Susie Dent’s Top Tens: 10 Words to Describe Office Co-Workers

In the first installment of her new series, Susie Dent takes us through her favourite ten words to describe office co-workers. 


In the first installment of her new series, Susie Dent takes us through her favourite ten words to describe office co-workers. 

Susie Dent Top Ten: Words to Describe Office coworkers, Boris and Sajid Javid

There are many upsides to returning to the office. Enhanced creativity; no pets or children under the desk; no hoovering, and definitely less toast. As Zoom meetings recede so the need to be ‘nod-crafty’ – a 16th-century term for nodding with an air of great wisdom when you actually tuned out a while ago – goes with them. And, of course, we get to mix with our colleagues again in the flesh. For most of us this is a joyful thing, at least for the first 24 hours. 

Time will have erased the memory of the noisy eater or chair-swiveller, the one who unfailingly uses up the milk, or who presents any group idea as their own. At some point, however, the small irritations will come creeping back, and you will need a label or two with which to articulate them. So in the spirit of collaboration I offer my top ten words for office types, in the hope they might never come in useful.

Susie Dent Top Ten: Words to Describe Office coworkers

  1. catchfart: someone who is forever sucking up to the boss. The original catchfarts , in the 17th century, were servants who closely followed their master or mistress and therefore went with the political wind.
  2. mumpsimus: one who insists that they are right, despite clear evidence that they’re wrong. Mumpsimuses (or mumpsimi, if you prefer) originated in the 16th century and a much-told story of a poorly literate Catholic priest, who consistently tripped up while reciting the post-communion prayer. Instead of Quod ore sumpsimus, Domine (“What we have received in the mouth, Lord”), the priest mangled sumpsimus to mumpsimus. Despite being corrected on more than one occasion, the priest insisted he would not change his old mumpsimus for anyone’s new sumpsimus.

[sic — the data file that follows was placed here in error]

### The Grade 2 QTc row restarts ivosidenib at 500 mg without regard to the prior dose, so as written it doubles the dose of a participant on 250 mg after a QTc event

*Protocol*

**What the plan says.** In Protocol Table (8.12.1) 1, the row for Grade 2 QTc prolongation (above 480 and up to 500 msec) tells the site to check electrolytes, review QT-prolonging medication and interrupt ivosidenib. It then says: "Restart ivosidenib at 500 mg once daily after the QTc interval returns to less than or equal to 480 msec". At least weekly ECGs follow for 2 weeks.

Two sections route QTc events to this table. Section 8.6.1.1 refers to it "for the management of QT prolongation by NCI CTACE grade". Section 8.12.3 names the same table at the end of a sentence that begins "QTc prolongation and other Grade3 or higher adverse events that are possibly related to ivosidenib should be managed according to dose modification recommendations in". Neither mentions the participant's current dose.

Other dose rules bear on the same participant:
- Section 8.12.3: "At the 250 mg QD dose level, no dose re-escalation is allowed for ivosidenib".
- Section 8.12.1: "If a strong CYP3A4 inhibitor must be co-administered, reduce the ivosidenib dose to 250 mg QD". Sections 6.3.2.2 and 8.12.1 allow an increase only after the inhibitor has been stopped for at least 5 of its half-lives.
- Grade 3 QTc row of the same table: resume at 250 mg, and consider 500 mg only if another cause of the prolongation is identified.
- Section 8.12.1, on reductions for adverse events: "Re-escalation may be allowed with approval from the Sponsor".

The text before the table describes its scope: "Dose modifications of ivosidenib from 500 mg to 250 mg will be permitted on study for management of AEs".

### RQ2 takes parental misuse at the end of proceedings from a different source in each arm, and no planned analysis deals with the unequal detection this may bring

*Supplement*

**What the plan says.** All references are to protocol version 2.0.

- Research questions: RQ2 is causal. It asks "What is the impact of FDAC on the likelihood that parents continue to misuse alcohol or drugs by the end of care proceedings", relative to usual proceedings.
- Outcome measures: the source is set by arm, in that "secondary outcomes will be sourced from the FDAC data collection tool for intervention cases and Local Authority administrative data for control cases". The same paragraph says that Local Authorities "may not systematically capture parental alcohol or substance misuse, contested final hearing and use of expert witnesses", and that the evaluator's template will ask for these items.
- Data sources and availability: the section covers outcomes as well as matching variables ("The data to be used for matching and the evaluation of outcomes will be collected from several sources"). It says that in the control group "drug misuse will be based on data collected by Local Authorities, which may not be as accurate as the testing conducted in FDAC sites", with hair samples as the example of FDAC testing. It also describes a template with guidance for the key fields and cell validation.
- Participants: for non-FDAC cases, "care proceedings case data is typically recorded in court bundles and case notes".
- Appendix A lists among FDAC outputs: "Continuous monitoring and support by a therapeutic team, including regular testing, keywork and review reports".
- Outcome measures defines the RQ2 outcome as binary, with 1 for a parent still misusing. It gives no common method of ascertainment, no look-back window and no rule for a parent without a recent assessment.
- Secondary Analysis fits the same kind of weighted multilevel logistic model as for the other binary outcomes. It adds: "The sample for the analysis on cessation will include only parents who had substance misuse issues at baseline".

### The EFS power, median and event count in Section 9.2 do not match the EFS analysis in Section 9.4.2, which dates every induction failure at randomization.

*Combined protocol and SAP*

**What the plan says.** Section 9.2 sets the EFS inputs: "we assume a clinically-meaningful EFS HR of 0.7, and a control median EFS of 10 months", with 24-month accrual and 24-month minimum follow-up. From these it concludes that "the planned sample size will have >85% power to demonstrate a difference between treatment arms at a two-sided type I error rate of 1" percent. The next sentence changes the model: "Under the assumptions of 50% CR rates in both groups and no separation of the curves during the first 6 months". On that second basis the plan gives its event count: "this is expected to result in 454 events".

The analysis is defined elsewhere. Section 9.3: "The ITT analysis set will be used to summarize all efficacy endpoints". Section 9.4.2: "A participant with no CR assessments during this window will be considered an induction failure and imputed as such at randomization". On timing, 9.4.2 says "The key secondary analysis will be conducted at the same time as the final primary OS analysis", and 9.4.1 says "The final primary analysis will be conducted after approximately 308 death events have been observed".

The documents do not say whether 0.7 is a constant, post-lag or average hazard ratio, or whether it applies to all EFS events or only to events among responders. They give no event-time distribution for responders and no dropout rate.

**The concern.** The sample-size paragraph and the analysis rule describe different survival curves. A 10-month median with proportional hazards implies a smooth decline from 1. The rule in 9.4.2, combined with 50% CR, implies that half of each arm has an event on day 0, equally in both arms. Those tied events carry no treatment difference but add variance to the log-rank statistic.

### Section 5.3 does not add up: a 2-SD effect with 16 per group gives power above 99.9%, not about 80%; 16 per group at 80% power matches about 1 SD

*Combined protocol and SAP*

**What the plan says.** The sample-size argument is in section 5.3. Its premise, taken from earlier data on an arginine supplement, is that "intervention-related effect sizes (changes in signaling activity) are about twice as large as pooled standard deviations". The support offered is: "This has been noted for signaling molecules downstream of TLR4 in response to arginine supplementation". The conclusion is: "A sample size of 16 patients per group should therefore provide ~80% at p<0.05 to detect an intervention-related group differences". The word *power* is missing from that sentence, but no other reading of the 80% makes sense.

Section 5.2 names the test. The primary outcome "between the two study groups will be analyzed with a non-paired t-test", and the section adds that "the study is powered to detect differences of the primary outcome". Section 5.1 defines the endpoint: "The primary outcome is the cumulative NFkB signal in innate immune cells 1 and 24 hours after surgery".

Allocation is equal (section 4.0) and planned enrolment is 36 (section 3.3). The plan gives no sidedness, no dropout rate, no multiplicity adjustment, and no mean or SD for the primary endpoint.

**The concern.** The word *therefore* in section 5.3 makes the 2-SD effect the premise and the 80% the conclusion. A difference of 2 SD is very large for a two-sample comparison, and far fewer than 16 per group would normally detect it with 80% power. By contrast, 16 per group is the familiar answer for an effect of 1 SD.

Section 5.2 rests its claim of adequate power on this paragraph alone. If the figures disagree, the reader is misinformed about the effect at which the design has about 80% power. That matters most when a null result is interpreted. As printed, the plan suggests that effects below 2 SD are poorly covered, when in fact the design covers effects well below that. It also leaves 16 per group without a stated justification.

3. microlipet: the colleague who never fails to get worked up over utterly trivial things. 
  4. twattler: a chatterbox or babbler, who always has to know what’s going on so they can pass it on to the next person.
  5. gigglemug: a cheery face, applicable to anyone who goes around perpetually grinning and thus ruins your day.
  6. rudesby: a rudesby, on the other hand, thanks to Shakespeare, is one who is consistently ill-mannered and badly behaved. 
  7. struthious: an adjective meaning ostrich-like, ‘struthious’ suits the individual who greets every crisis with ‘Problem? What problem?’.
  8. clumperton: a 16th-century term for a clown or a clodhopper. The clumperton is the office joker who is entirely insensitive to the fact that no one is laughing.
  9. ultracrepidarian: one who loves to hold forth on subjects they know absolutely nothing about. This word’s backstory takes us to ancient Greece and the painter Apelles, who overheard a cobbler declare that not only was the sandal wrong in one of his paintings, but the leg too. Apelles told the man that he was not equipped to judge ultra crepidam ‘beyond the shoe’.
  10. smellfungus: a hypercritical individual who finds fault in absolutely everything and everyone. Not to be confused with the smellfeast, the colleague who always turns up when you open your lunchbox.

Bonus extra

  1. Let’s not forget the colleague who always gets to a group task just as it’s finished. This is the ‘cunctator’. Just be careful how you say it.

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